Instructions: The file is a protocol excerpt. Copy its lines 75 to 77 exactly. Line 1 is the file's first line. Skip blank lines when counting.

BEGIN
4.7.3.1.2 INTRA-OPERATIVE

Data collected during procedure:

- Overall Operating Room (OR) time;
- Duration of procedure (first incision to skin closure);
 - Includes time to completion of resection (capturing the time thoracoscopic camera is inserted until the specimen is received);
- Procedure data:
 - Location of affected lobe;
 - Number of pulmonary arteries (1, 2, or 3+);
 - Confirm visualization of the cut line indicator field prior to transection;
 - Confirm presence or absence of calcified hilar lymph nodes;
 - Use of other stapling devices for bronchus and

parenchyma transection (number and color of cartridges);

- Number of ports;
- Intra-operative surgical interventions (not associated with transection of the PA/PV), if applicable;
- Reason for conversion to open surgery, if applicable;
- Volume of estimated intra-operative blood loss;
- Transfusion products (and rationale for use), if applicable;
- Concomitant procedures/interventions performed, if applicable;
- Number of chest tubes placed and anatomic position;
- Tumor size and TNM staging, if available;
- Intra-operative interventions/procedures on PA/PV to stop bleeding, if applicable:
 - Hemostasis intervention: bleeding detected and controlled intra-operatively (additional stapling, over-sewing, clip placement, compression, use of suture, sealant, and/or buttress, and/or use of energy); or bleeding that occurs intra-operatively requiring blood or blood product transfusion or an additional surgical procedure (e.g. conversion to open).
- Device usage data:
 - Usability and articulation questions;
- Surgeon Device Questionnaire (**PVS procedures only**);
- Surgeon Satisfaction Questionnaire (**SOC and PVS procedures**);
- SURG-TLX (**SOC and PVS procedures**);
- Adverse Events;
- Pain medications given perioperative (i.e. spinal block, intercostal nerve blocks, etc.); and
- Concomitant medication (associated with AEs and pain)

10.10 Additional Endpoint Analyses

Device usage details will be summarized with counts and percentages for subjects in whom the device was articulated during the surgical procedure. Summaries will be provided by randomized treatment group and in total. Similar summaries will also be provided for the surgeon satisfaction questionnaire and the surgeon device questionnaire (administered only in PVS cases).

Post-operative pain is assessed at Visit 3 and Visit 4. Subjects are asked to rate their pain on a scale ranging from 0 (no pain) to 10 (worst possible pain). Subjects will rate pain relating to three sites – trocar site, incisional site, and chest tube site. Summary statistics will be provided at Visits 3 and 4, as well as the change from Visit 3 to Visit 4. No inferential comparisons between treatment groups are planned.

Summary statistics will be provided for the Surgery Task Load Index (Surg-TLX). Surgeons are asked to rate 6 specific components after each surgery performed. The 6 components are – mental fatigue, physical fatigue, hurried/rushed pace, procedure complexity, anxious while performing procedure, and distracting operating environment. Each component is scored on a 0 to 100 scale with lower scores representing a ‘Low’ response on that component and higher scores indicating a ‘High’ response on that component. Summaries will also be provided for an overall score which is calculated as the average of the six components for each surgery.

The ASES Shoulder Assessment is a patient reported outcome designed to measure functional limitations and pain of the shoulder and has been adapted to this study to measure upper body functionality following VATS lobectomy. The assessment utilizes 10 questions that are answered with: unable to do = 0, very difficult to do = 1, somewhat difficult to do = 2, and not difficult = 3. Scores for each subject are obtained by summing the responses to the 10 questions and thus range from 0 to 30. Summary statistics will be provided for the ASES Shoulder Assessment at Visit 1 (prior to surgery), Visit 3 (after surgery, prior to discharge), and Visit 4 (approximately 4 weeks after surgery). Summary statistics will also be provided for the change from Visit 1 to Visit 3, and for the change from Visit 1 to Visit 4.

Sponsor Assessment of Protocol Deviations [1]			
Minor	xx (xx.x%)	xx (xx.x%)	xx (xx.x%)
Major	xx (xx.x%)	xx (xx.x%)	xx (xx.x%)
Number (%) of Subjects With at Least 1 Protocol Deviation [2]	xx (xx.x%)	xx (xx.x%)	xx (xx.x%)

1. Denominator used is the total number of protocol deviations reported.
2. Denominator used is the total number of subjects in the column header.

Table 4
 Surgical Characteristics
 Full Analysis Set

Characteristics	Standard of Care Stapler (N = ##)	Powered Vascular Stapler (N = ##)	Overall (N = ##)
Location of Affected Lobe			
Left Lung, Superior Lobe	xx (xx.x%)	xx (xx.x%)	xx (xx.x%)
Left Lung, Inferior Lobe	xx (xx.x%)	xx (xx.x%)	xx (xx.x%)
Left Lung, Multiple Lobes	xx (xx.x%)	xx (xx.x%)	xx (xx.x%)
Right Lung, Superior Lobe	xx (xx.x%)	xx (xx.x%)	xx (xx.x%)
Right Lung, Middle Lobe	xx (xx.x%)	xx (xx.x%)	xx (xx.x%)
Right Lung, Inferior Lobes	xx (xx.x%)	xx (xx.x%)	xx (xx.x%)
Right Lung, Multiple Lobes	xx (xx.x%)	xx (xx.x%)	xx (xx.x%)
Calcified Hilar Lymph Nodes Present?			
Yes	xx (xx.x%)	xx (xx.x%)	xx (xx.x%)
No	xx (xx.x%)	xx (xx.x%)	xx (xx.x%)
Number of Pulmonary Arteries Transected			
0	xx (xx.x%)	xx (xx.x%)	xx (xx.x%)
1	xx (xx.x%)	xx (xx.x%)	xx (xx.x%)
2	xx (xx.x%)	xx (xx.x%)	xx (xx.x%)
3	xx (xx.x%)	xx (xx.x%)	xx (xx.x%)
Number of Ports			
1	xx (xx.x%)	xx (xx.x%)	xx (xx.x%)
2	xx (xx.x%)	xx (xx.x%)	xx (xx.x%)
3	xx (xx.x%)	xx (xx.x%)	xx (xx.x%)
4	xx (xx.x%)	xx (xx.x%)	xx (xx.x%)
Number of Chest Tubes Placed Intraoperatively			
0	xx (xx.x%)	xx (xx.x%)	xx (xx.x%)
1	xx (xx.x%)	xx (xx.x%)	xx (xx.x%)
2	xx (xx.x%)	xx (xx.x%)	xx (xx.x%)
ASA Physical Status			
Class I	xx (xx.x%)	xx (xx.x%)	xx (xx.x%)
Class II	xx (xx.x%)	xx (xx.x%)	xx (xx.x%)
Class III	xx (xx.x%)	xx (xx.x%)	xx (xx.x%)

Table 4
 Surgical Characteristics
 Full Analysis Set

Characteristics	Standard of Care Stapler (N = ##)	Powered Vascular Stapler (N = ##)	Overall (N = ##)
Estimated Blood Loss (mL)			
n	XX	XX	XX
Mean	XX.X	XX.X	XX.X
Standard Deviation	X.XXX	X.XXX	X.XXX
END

Table 4
 Surgical Characteristics
 Full Analysis Set